meBrahim Raisi, winner of Iran’s presidential elections, is responsible for the deaths of thousands of prisoners in Iranian prisons in late 1988. He served as a member of the prosecution service of a three-man “death committee,” as they called it. later the prisoners, who ordered the executions. of men and women members of an opposition group, and then of men who were atheists, communists or “apostates” of the left. Women in this category were tortured until they recanted, or died after continuous whipping.
Raisi, just 28 years old at the time, was a deputy prosecutor for Tehran, alternating on the committee with his boss. Last week, when asked about the subject, he claimed: “All the actions I have taken have always been in defense of human rights against those who violated human rights.“ in a conference in 2018, is said to have referred to the killings as “one of the proud achievements of the system.”
The families of the victims, as well as the world, have a right to know exactly what Raisi did during this gruesome episode. Diplomatic immunity cannot be an excuse to redouble efforts to bring those responsible to justice.
In 2010, the Abdorrahman Boroumand Foundation, based in Washington, commissioned me conduct research in the murders, which had gone unnoticed outside of Iran. I interviewed more than 40 survivors who had been in jail in 1988 and whose memories were too vivid, and I checked the government’s own newspapers for corroborating details.
The prison massacres were ordered by Ayatollah Khomeini, furious at having to agree to a truce in his war with Saddam Hussein. On July 1988 issued a fatwa decreeing death for all mohareb, enemies of God, by which he meant the opponents of his theocratic state. They were Be killed “With revolutionary rage and rancor.”
Those defenseless prisoners paraded before the death committee, which asked a series of questions designed to test your loyalty to the state. Later, thousands of people were blindfolded and hanged. They were hung from cranes, four at a time, or in groups of six from ropes that hung from the stage of the prison’s auditorium. Their bodies were sprayed with disinfectant and they were buried at night in mass graves.
Most were students, jailed after their sentences for distributing leftist literature expired, and their families knew nothing of their fate until the prison handed them a plastic bag of their few possessions. Families were forbidden (and still are) to mourn their children, or even to officially know the location of the graves. Many thousands – the total is unclear – were killed in prisons across Iran: without trial, without appeal and absolutely without mercy.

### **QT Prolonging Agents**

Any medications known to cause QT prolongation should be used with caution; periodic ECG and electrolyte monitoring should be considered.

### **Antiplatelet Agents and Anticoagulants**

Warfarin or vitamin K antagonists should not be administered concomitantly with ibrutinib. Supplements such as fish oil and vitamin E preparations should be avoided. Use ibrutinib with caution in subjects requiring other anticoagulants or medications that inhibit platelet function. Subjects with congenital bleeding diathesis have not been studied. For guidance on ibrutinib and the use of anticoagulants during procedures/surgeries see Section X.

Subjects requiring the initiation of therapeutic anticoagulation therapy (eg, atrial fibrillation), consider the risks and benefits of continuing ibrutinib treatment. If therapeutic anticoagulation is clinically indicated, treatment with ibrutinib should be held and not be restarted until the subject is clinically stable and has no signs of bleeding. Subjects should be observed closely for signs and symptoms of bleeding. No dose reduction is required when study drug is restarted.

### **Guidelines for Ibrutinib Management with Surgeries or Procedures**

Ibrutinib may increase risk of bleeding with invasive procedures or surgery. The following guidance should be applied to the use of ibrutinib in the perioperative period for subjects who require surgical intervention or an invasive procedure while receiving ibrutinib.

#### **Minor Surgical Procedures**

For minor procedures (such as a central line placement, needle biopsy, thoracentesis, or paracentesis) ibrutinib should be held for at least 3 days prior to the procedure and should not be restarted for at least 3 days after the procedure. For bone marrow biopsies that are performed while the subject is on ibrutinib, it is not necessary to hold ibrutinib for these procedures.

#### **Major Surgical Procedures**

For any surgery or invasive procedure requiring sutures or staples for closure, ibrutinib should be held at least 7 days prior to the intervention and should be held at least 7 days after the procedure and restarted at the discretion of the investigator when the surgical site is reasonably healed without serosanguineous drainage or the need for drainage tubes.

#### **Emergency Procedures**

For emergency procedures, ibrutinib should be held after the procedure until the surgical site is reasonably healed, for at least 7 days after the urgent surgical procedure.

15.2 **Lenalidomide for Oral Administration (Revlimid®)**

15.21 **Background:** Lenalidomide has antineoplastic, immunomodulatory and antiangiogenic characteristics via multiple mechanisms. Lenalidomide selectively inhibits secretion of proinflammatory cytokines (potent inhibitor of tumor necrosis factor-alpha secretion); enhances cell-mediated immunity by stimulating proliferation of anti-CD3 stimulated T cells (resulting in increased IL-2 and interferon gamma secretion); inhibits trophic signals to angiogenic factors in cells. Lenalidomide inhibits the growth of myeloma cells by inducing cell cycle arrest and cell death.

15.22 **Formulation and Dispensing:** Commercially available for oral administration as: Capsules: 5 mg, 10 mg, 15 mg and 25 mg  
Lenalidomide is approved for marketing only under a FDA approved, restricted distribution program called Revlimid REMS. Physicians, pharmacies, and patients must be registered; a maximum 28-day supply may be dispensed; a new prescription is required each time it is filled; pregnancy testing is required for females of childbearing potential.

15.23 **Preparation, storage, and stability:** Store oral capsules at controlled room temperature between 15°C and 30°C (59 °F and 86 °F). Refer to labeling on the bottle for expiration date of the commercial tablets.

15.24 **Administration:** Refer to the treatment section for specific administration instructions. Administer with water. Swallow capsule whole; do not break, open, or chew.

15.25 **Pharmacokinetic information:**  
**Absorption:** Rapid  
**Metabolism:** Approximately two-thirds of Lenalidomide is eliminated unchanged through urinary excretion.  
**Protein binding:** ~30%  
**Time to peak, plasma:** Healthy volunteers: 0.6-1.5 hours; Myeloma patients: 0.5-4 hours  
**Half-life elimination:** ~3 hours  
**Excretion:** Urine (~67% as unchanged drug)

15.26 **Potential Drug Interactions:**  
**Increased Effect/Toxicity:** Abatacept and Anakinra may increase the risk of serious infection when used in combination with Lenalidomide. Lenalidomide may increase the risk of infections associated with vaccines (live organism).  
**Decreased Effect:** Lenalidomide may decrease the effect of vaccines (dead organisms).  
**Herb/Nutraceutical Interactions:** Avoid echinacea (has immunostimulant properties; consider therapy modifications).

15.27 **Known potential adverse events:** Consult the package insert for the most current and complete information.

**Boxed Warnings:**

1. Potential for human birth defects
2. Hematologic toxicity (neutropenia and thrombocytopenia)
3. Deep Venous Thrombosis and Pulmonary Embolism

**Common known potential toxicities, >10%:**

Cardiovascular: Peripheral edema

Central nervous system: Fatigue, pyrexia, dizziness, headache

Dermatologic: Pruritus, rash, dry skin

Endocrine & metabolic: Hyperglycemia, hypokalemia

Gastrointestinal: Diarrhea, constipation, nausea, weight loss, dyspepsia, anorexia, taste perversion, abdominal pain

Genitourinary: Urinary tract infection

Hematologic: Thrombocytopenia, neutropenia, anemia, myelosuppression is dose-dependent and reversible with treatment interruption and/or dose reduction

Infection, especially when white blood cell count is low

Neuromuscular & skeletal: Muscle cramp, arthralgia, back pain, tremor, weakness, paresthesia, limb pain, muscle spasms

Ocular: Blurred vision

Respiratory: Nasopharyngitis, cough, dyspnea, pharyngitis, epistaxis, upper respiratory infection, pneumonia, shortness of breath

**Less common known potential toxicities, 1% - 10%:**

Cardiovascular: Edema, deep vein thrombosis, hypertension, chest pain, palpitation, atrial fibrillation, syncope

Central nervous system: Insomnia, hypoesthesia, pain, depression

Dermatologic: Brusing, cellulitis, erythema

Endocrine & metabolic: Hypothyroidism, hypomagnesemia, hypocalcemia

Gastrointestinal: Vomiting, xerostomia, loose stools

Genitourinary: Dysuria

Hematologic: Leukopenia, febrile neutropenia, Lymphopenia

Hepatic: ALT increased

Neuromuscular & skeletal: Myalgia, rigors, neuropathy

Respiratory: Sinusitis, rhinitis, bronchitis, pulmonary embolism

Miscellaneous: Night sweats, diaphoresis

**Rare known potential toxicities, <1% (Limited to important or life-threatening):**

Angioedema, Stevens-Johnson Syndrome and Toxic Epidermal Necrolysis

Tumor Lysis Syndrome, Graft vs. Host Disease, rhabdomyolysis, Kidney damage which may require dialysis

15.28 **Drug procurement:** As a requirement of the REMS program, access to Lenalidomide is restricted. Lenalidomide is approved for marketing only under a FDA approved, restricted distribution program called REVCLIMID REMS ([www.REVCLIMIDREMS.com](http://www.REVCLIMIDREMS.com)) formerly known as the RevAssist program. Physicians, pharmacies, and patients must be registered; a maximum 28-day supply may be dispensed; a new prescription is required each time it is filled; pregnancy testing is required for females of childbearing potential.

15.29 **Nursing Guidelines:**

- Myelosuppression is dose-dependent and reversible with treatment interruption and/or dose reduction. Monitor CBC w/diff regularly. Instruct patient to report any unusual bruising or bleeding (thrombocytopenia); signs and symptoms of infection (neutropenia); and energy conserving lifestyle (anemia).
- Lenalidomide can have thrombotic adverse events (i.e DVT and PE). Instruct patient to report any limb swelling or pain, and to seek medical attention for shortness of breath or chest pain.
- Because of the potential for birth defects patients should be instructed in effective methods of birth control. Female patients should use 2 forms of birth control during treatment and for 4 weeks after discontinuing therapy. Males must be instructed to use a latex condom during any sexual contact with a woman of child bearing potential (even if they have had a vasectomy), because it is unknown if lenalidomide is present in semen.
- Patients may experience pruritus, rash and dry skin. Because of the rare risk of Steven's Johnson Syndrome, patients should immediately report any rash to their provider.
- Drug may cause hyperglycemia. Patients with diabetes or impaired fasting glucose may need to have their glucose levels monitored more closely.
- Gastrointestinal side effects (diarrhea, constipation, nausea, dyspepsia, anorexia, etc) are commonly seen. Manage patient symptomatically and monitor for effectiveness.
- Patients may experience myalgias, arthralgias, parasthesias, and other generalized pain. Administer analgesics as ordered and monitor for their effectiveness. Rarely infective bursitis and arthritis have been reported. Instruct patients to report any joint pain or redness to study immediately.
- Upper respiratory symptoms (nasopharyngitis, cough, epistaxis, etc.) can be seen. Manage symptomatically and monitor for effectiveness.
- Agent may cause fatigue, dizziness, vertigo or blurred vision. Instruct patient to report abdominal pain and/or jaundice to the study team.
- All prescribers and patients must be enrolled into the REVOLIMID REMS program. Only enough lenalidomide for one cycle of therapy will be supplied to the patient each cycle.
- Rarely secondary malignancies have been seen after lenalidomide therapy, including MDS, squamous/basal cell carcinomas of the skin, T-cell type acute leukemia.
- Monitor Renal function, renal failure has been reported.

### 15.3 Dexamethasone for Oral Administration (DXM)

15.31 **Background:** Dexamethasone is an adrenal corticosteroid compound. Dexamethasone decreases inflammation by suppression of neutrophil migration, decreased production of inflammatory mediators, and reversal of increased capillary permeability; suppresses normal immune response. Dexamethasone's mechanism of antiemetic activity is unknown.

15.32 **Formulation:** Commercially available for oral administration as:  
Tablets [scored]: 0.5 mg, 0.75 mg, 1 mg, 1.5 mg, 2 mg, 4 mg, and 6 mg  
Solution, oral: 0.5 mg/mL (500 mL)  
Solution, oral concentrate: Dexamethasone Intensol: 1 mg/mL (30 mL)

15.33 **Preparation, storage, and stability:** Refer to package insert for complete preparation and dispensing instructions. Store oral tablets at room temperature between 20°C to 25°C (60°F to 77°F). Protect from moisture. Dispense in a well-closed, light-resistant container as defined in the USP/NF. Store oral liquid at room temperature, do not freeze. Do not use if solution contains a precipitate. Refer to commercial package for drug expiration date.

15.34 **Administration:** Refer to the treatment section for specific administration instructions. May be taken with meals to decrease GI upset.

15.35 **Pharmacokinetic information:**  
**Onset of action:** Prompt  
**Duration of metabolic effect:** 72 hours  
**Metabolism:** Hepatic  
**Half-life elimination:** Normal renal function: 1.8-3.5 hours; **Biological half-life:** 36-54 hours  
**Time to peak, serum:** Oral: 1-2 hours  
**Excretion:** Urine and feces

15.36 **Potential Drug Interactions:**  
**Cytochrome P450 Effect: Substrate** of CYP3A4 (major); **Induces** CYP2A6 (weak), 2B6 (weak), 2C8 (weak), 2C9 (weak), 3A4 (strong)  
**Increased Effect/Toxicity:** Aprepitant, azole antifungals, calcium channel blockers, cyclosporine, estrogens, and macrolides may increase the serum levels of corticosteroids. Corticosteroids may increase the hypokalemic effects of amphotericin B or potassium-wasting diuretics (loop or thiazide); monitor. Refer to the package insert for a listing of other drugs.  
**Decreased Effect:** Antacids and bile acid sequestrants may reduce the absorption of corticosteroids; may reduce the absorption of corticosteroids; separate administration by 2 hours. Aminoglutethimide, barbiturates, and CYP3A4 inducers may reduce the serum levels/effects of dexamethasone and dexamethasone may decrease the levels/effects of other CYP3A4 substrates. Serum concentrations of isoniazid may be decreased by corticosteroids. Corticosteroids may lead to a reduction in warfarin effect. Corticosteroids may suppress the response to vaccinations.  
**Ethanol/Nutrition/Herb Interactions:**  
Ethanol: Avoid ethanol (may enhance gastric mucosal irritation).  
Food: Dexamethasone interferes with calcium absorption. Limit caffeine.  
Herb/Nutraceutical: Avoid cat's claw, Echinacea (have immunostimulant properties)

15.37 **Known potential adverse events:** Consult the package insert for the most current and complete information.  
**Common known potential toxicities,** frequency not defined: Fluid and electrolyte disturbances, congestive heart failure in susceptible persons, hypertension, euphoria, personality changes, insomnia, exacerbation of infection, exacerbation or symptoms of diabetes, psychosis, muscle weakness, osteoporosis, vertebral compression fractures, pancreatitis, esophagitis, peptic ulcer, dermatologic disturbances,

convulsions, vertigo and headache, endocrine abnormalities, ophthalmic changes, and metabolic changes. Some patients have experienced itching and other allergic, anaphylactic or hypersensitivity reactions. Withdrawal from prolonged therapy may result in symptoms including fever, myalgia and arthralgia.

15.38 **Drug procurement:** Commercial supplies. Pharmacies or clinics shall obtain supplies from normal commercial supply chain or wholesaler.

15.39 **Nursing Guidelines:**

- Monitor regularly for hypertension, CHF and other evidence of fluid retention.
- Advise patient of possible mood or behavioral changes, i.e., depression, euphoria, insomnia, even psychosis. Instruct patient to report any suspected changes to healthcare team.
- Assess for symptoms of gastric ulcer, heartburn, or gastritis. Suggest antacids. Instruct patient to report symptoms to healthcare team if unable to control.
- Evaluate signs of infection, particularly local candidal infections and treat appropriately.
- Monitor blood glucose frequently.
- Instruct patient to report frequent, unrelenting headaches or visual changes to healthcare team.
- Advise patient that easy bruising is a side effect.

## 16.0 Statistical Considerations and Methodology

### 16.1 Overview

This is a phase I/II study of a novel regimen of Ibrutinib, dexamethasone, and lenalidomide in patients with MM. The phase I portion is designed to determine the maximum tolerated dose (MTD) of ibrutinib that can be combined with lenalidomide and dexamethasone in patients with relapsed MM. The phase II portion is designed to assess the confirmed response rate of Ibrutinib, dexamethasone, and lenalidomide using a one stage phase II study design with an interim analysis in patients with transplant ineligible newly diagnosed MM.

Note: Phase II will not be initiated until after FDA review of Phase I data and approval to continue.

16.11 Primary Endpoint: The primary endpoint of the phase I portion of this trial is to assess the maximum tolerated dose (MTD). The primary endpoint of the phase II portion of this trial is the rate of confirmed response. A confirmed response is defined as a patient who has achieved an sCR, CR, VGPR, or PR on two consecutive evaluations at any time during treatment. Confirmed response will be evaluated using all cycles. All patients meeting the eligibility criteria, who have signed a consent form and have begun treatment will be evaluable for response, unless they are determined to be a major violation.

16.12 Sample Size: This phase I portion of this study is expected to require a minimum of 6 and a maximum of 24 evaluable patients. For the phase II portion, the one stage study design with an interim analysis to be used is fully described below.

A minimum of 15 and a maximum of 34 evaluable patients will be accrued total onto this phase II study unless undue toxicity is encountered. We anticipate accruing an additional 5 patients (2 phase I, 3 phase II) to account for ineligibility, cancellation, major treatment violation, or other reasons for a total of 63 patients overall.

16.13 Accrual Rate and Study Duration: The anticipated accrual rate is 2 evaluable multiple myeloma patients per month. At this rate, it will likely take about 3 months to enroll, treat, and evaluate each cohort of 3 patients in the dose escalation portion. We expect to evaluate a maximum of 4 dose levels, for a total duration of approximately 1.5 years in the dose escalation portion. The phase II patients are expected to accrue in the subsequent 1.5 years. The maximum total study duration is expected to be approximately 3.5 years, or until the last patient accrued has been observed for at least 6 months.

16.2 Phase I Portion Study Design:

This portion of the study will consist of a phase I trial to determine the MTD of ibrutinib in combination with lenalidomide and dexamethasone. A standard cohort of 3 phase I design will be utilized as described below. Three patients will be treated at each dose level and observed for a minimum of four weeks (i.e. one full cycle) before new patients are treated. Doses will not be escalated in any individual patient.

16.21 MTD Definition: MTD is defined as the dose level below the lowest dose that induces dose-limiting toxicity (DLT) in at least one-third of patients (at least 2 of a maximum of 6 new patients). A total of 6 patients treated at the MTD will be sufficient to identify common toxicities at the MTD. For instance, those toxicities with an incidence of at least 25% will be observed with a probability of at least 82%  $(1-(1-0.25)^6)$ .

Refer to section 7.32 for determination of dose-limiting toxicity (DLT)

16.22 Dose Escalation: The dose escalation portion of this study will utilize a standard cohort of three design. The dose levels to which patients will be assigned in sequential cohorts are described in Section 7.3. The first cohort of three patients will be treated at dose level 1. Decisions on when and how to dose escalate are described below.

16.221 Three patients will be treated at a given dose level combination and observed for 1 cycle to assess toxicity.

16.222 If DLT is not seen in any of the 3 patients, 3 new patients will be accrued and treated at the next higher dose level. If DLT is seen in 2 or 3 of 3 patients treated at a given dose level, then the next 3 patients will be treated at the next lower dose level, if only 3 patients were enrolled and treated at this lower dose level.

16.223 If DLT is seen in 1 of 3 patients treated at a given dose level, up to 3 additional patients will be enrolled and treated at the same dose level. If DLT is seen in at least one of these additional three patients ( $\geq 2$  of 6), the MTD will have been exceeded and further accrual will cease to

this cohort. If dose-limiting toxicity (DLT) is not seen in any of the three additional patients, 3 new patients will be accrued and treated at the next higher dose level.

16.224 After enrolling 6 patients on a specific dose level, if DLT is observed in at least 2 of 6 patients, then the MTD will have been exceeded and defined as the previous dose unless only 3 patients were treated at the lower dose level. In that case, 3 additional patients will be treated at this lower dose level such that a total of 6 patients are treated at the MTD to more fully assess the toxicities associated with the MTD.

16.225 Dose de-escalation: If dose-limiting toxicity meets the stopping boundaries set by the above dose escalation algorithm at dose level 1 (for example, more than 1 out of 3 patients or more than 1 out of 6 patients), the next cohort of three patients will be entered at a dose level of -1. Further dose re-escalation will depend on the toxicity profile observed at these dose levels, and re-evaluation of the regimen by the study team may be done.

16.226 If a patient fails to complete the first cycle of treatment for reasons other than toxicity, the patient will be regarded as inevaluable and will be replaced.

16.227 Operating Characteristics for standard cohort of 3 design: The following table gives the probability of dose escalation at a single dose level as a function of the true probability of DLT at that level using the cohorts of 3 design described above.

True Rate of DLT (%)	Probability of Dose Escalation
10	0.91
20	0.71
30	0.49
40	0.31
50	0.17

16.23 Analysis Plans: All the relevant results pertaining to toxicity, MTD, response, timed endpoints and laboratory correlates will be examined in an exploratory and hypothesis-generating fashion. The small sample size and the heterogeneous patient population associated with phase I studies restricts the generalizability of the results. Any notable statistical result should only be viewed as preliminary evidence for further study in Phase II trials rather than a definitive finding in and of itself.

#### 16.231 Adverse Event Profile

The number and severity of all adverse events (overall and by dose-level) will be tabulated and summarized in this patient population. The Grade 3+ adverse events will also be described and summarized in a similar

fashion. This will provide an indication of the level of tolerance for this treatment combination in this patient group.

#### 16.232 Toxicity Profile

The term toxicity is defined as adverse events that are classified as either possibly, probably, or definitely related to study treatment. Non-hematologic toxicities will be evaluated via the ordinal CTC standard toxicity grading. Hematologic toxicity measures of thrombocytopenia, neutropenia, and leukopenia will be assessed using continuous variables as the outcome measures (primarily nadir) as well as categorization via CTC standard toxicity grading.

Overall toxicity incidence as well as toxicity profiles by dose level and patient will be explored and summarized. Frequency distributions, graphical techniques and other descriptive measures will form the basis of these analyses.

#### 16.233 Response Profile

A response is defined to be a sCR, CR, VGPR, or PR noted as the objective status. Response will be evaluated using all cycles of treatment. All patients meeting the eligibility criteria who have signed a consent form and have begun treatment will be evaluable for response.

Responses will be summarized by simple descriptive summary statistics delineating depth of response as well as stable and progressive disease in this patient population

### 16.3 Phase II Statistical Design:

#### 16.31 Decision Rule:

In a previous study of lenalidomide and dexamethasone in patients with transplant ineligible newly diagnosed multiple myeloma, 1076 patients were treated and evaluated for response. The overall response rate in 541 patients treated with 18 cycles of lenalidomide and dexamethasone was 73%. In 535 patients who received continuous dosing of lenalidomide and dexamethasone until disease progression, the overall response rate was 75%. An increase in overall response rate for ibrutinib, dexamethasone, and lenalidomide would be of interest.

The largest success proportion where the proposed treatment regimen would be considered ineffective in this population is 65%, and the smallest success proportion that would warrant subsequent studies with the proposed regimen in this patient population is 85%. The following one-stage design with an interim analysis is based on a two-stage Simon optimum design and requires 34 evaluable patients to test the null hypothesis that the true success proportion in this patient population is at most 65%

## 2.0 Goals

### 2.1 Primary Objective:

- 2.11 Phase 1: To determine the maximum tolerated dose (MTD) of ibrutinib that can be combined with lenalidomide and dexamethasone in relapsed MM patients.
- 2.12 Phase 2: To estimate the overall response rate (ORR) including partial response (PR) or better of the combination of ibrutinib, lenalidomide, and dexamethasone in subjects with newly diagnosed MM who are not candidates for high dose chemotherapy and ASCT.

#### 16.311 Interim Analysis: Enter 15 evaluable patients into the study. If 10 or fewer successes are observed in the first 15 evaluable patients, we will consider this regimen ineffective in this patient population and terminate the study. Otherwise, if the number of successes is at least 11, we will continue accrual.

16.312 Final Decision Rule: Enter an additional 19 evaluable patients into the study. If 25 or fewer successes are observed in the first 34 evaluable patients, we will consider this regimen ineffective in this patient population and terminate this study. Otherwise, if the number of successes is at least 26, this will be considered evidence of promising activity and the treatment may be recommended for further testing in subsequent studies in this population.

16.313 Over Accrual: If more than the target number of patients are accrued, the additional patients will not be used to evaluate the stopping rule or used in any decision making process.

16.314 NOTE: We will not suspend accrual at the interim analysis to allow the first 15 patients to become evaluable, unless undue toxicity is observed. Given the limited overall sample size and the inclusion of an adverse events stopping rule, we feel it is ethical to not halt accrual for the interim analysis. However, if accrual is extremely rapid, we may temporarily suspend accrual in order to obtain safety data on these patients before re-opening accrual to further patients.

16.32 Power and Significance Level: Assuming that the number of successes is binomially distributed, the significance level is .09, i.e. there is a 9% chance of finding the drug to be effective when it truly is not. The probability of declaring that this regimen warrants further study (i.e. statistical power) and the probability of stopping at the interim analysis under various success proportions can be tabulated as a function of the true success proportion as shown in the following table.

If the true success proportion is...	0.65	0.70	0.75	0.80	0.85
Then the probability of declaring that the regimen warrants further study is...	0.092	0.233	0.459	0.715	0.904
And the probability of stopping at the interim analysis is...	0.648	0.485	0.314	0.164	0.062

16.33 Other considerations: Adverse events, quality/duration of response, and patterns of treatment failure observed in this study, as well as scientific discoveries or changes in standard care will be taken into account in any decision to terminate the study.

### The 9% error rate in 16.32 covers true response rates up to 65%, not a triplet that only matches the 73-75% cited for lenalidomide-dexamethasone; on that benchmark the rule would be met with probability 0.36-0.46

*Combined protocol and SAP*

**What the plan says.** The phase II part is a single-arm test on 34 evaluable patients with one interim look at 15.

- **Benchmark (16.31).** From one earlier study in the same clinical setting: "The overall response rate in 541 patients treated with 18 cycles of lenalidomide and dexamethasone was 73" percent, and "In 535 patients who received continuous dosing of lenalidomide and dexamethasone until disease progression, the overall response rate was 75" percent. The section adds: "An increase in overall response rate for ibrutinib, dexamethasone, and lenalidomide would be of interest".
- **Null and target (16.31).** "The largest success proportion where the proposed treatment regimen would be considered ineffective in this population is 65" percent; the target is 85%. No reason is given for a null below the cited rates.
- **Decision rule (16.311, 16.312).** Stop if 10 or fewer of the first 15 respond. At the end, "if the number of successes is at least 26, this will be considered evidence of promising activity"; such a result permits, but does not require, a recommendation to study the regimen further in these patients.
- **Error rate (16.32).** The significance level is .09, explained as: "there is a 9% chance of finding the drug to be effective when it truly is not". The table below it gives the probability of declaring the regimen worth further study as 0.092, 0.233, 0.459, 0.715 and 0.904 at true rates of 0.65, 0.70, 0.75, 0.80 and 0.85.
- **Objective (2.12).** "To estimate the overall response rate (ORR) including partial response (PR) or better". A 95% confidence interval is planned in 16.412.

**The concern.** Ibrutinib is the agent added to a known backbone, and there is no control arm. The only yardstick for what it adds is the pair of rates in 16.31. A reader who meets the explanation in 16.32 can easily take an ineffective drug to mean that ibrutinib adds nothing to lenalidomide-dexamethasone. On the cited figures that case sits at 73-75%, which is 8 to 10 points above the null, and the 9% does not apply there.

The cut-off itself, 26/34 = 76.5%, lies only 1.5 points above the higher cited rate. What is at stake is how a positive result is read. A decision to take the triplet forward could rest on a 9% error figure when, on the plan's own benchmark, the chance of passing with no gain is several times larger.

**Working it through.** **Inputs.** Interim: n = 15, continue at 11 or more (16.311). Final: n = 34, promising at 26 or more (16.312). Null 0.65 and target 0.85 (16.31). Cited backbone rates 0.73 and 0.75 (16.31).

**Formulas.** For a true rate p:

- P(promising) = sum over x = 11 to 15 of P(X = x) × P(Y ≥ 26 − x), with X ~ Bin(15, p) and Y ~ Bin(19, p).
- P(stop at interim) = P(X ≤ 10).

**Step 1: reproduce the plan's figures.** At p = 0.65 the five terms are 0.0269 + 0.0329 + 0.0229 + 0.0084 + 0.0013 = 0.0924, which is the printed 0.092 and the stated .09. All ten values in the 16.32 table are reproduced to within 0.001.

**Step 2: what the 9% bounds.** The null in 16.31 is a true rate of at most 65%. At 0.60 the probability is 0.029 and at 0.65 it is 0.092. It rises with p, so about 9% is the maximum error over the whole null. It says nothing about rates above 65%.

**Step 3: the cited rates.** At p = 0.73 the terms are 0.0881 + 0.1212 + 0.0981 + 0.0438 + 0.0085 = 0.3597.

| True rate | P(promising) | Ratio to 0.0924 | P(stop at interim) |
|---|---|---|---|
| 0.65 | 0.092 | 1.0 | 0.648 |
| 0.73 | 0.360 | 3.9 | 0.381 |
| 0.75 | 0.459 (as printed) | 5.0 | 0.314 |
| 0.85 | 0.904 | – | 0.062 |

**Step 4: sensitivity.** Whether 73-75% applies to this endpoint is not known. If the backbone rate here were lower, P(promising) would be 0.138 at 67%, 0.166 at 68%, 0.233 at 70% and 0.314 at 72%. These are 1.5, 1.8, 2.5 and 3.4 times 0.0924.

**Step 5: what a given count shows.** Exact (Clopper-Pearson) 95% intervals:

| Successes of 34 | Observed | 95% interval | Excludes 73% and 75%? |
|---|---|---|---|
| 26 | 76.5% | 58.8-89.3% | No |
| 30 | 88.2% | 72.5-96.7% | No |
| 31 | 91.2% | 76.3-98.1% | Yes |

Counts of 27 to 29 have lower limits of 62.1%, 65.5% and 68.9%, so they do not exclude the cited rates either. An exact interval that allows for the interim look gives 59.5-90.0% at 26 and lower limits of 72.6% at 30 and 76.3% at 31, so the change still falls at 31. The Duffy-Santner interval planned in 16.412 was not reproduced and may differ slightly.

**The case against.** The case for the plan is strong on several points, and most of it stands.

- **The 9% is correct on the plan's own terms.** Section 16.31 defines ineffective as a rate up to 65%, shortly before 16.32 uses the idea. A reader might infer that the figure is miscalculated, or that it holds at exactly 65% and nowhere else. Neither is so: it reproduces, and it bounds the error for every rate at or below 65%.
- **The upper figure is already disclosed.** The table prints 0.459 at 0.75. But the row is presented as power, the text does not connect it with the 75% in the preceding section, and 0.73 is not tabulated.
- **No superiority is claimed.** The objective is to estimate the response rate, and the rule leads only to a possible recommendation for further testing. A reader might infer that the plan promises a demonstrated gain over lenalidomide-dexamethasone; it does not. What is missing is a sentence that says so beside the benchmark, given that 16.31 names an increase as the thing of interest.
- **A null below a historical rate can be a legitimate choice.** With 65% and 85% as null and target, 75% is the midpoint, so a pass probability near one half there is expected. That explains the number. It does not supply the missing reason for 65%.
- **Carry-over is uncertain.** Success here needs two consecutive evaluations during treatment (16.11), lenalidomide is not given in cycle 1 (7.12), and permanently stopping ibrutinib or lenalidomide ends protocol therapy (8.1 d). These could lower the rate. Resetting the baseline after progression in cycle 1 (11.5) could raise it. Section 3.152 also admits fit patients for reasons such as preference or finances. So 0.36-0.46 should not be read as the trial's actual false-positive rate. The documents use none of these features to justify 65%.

Although the order came from Khomeini, the supreme leader, and was backed by then-president (and current supreme leader) Ali Khamenei, its implementation was the responsibility of the death committee – a judge, an intelligence official, and a prosecutor. This last role was shared between Raisi and his superior. Raisi became a city attorney for the revolution at age 19; His zeal led to his appointment as Deputy Prosecutor for Tehran at the age of 28.
In August 1988, Raisi was one of four officials summoned by an ayatollah named Hossein Ali Montazeri, who asked them to stop executions for a month of religious observance. “I am concerned about the trial that posterity and history will pass us,” he would write to the Chief Justice. The prison judge reportedly told him they had no moral or legal scruples: they had already killed 750 people in Tehran and he had identified 250 others. Montazeri was in line to become the next supreme leader, but this show of humanity led the regime to remove him from the succession.
These massacres in prisons weigh heavily on the conscience of the UN. They became known to each other at the time (though not with all their horror) through Amnesty International reports and information provided to the UN Special Rapporteur on Iran, but did not conduct any investigation then or subsequently. Iran’s representatives at the UN denied this and the rapporteur did not ask any further questions after he was received in Evin prison in Tehran with a musical band (and was denied permission to meet Montazeri). Now that the truth is emerging about the brutal extermination of thousands of prisoners, the UN human rights council has a duty to establish a proper investigation.
Raisi’s election will serve to focus long-awaited attention on the 1988 prison massacres. In Sweden, a trial of Hamid nouri, a death committee official in a Tehran prison who was recognized after entering the country inadvertently in 2019; your testimony may implicate Raisi. The UN, at its annual summits that have hosted world terrorist leaders like Muammar Gaddafi, may find Raisi, who was included on a US sanctions list in 2019, without access to the country. At the very least, no representative of any democracy should shake his hand, hit his elbow, or take anything he says seriously.
Geoffrey Robertson QC’s report on his investigation, The Massacre of Political Prisoners in Iran, is published by the Abdorrahman Bouromond Foundation.
George is Digismak’s reported cum editor with 13 years of experience in Journalism